Called Maasai after their form of speech which is known as “Maa”, the Maasai are renowned for their bravery. They are also distinguished by their good manners, impressive presence and almost mystical love of their cattle, which weave an invisible thread through their lives and their culture. “I hope your cattle are well” is still the most common form of Maasai greeting. Milk and blood still remains part of the traditional diet of the Maasai. Cowhides provide such things as mattresses, while live cattle establish marriage bonds, and complex cattle-fines maintain social harmony.
Maasai performing a traditional welcome dance
Thought to have migrated to Kenya from the lower valleys of the Nile, the Maasai have had a troubled history in their adopted land. From famine and disease, to the arrival of the European settlers, this proud race has endured many trials and tribulations. despite the primitive appearance of their way of life, the Maasai have adapted and today rather than killing the lions that killed their cattle, they are actively engaged in protecting them. Many are actively engaged in the tourism industry, creating lodges, serving as guides, and of course explaining their traditions and way of life to the visitors.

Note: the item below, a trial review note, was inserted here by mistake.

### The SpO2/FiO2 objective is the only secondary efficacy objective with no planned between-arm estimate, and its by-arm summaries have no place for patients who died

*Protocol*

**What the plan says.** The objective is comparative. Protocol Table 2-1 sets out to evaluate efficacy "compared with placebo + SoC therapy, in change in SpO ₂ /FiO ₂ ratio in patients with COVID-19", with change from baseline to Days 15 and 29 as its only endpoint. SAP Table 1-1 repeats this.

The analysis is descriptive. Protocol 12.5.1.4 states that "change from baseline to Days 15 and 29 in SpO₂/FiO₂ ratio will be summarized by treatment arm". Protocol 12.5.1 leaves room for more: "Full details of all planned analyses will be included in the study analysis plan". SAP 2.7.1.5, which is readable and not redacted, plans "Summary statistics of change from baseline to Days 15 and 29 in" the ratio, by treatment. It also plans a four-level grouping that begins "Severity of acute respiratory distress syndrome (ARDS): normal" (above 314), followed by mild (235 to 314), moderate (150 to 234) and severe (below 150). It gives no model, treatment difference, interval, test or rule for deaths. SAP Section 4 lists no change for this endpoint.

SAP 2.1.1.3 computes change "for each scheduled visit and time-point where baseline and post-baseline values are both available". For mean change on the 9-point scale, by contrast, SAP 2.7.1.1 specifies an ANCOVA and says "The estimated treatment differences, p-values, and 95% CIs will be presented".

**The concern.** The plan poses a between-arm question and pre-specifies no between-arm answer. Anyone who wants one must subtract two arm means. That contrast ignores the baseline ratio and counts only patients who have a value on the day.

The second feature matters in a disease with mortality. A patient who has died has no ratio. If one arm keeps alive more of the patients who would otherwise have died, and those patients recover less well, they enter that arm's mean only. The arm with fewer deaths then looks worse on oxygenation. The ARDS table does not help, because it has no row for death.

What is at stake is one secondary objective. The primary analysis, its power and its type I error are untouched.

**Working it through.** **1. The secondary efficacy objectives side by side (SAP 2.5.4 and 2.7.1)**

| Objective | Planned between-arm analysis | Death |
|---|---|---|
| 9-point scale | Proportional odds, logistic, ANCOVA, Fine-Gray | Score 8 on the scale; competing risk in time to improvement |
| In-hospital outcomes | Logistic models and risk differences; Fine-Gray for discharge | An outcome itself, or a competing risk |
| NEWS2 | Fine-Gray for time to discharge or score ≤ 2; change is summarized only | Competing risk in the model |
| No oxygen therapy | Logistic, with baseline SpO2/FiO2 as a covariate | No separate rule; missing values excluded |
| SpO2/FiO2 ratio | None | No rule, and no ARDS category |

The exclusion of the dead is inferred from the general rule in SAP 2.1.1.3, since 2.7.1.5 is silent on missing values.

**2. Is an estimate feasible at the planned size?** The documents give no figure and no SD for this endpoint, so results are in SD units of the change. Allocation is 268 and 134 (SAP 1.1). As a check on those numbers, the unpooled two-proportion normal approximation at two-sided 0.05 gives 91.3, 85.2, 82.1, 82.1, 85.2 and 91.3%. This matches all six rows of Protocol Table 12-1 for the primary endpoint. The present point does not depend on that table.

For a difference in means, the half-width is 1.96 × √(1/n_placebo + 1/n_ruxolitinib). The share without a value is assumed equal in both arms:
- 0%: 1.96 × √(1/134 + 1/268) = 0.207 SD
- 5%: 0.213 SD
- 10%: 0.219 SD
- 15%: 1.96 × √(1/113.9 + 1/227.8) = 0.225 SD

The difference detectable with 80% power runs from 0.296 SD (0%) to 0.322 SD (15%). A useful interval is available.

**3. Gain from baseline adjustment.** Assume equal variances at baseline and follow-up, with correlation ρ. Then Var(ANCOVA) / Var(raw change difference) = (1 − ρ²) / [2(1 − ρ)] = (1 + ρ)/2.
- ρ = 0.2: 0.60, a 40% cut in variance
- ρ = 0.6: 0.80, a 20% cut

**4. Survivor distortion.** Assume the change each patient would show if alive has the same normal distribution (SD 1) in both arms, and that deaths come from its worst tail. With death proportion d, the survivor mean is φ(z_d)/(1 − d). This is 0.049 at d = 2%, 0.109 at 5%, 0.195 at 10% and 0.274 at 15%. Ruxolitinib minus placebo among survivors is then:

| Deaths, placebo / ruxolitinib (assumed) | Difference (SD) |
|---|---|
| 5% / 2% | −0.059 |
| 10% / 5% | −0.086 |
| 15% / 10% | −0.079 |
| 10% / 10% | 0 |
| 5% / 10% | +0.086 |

Some things however, will never change, and above everything else the Maasai love their cattle. No matter how large the herd, each animal will have a name and only in the harshest of circumstances will a Maasai part with a single animal. So why do the Maasai love their cattle so dearly? Perhaps the best explanation is one given by the Maasai themselves in this folktale:
In the beginning the Maasai did not have any cattle. Then one day God called to Maasinta, who was the first Maasai, and said to him, “I want you to make a large enclosure, and when you have done so, come back and inform me”. Maasinta went and did as he was instructed. Then God said, “tomorrow, very early in the morning, go and stand in the enclosure and I will give you something called cattle. But keep very silent no matter what you might see or hear.”